2048's Massive Popularity Triggers Cloning Controversy

Every video game has clones, but how often does the clone find more success than the game it copied?

Last week, the LA Times published an article about 2048, an increasingly popular puzzle game that was developed by a 19-year-old Italian web developer earlier this month.

"How long does it take to create a hit video game these days?" wrote the Times. "Just about one weekend, if you ask the creator of popular puzzle game 2048."

But in their original report, the Times missed the full story. 2048 is a near-direct clone of a game called 1028, which itself is a clone of Threes, the crazy-addictive game that just about everyone at Kotaku has been obsessed with for the past two months. They all share the same basic gameplay: players slide tiles around a 4x4 grid, matching numbers in an attempt to get as high a score as possible before running out of space. Released this past February, Threes was in development for just over a year—a stark contrast to 2048's "just about one weekend."

Threes has been successful—there are over 580,000 players on GameCenter, and it's been in the top 20 paid apps on iTunes all month—but 2048 has become a pop culture phenomenon. "The next Flappy Bird," some media outlets have proclaimed. Though it's not clear how the game found so much momentum, part of its success draws from the price: 2048 is free. Threes costs two dollars.

Reactions to the LA Times article were swift and hostile. Indie game developers took to Twitter to criticize both the Times and 2048, while one critic made a 2048 clone designed to tell people to go play Threes. Threes co-creator Asher Vollmer voiced disappointment about the whole situation, writing a long blog post about the game's development and tweeting yesterday that he was frustrated about 2048's success. "It's hard feeling like one misstep (not making the game free) led to us missing our chance to be part of global culture," Vollmer wrote yesterday.

2048's creator, Gabriele Cirulli, says he's sympathetic toward Vollmer.

"I think I understand how they feel, and I'm sorry that the popularity of 2048 harmed their game," Cirulli said in an e-mail this afternoon. "I haven't had any contacts with them, but I had no intention to somehow damage their work: 2048's popularity was really unexpected. I deeply respect all of the effort they put into it and I understand what it means to pour a lot of work into creating a polished product."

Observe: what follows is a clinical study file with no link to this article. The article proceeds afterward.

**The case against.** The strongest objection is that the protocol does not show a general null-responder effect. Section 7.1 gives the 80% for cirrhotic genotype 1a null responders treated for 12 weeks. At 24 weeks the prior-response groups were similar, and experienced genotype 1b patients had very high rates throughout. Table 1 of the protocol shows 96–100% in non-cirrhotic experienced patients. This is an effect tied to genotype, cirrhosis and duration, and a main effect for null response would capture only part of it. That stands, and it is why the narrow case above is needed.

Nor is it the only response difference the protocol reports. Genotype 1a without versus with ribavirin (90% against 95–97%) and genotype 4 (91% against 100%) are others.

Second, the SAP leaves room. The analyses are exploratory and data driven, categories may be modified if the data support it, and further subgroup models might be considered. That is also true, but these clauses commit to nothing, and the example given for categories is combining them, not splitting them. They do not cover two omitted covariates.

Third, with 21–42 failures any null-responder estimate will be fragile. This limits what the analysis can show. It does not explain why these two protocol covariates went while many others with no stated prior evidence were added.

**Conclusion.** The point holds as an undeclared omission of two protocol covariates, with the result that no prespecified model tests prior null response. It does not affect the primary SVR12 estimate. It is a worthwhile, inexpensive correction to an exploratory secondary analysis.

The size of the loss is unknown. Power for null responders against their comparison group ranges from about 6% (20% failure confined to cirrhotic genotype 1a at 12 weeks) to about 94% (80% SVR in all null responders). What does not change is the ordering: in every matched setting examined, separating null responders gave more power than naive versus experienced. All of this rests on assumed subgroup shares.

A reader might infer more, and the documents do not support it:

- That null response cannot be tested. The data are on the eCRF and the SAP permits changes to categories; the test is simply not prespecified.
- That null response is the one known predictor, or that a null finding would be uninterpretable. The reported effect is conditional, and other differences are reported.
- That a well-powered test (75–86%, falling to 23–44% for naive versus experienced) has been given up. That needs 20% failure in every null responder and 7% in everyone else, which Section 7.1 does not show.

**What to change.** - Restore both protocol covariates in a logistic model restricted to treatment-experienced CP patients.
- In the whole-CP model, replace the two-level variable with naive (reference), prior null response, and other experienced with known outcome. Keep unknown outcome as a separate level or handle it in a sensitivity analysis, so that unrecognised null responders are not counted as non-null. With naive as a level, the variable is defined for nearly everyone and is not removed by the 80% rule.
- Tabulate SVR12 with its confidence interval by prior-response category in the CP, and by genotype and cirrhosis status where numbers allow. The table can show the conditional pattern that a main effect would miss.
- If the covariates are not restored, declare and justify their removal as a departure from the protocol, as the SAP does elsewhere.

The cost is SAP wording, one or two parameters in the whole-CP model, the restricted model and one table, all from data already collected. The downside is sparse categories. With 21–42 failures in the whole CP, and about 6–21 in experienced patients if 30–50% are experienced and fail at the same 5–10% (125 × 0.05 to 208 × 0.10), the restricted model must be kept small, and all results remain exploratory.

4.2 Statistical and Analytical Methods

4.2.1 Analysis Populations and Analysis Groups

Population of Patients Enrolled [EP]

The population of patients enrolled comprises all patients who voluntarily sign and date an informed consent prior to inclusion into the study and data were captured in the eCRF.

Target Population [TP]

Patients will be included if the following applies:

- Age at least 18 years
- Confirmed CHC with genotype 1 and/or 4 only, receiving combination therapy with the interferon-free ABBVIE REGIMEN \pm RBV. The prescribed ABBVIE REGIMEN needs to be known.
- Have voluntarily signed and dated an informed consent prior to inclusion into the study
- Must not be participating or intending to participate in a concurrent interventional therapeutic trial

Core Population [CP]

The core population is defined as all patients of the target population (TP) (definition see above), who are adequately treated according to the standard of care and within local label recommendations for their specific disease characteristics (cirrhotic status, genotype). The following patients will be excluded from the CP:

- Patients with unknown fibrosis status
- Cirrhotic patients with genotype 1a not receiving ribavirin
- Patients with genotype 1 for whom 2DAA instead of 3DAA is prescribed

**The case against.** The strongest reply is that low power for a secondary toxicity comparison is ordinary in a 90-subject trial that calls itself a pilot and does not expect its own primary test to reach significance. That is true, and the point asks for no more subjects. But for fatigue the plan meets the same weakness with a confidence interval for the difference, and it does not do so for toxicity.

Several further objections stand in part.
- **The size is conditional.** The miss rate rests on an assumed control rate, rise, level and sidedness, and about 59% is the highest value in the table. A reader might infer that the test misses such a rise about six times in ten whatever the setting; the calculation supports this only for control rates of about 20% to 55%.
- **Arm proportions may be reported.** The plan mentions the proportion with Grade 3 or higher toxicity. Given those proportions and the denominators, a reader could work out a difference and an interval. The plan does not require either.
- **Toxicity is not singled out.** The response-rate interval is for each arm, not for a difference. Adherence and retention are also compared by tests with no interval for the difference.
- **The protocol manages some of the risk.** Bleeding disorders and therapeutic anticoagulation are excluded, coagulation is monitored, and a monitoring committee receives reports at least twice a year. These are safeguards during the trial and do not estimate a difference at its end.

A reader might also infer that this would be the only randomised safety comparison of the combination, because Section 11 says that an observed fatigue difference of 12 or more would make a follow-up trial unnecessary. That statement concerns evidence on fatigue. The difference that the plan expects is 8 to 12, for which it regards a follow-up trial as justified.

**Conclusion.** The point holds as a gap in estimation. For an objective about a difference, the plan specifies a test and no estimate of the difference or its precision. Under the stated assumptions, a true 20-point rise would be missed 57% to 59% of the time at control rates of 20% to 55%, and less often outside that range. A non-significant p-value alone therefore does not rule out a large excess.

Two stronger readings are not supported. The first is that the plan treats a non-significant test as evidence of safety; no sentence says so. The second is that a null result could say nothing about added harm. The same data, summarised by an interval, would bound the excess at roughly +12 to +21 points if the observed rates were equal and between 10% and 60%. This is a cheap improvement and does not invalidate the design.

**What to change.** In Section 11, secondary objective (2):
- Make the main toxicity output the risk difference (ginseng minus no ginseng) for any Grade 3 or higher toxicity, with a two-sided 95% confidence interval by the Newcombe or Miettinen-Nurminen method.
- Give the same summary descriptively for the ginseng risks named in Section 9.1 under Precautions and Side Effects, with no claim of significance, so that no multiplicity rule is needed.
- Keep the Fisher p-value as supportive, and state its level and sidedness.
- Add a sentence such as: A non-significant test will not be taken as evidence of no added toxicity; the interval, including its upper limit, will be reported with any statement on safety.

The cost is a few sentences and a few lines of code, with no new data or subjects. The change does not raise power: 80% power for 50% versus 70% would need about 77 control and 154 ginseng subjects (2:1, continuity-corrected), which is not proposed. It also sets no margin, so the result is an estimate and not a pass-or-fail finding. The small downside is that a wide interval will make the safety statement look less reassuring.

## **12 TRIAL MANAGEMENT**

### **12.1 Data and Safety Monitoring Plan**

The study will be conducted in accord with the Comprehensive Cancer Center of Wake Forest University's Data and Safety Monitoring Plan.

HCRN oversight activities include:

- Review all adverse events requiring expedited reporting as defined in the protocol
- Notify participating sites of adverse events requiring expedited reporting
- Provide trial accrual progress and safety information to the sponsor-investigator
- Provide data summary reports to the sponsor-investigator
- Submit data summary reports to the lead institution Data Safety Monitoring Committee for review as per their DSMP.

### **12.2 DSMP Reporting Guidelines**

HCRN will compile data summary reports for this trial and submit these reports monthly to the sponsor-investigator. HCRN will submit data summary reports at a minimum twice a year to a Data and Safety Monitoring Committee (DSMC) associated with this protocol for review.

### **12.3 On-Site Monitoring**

In fact, Cirulli's 2048 doesn't just draw from 1024 and Threes, which Cirulli says he wasn't familiar with until after he released 2048. Cirulli's 2048 is a clone of another game called 2048. The number one free app on iTunes is a clone of Cirulli's 2048. Meanwhile, the Google Play store is full of clones and clones of clones, to the point where it almost looks like a grid from one of these sliding puzzle games.


"It's hard feeling like one misstep (not making the game free) led to us missing our chance to be part of global culture." - Threes co-creator Asher Vollmer


It's easy to sympathize with the creators of Threes—how many potential sales have they lost because of this rash of clones? But Cirulli says he hasn't made money off his game, other than what people donate his way. He says the browser version of 2048—on which he credits both 1024 and Threes—will stay free, but he might release a paid mobile app in the future.

"For me, creating 2048 was just an exercise to improve my skills and to build something I would play," Cirulli said.

This whole controversy has raised some fascinating questions, not just about the nature of intellectual property and cloning, but about how games go viral in our culture. How does something become popular? "The question isn't whether or not it's corrupt to clone or to buy clones, or whether they are being screwed or not," academic Ian Bogost said in an interview with Gamasutra, pointing out that the average player doesn't really care about . "The question is, why is it that this attitude of interchangeability in regards to cloning exists?"

Bogost's explanation: these small, addictive games are more like chairs or cereal than they are like films or books. "For ordinary people, playing 2048 is just no different from playing Threes, no more than eating Kroger Flakes is different than eating Kellogg's Corn Flakes," he said.

Threes clones are spawning on a near-daily basis. 2048 just happened to win the viral lottery.

"It's true that 2048 is (although indirectly) related to the concept behind Threes, but I didn't really choose for it to become popular," Cirulli told me. "People just found it and liked it, maybe simply due to chance. I have credited Threes on 2048, so hopefully the presence of the note introduced some new players to Threes."